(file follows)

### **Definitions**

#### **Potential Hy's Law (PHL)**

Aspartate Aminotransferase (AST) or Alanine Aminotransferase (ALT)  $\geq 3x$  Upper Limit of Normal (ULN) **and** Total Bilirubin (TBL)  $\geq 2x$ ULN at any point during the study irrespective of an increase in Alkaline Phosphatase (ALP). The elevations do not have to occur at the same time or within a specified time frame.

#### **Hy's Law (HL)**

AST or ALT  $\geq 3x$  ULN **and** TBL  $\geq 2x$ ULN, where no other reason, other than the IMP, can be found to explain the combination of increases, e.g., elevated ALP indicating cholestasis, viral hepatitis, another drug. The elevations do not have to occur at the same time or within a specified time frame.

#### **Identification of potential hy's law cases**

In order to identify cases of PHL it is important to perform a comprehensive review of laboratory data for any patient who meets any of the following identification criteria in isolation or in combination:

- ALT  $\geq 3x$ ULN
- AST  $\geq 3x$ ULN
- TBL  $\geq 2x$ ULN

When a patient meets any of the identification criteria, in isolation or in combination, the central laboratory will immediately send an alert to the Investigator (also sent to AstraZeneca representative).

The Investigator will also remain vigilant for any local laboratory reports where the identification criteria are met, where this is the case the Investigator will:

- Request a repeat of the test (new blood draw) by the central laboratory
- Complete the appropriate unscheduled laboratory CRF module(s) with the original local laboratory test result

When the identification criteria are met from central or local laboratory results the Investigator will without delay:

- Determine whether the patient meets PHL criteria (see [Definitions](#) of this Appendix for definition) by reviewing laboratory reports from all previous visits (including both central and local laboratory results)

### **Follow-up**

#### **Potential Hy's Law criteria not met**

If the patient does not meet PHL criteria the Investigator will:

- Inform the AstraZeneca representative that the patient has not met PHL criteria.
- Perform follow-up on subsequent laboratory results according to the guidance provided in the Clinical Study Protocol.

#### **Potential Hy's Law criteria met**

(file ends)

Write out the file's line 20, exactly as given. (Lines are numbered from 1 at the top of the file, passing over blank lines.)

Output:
- Inform the AstraZeneca representative that the patient has not met PHL criteria.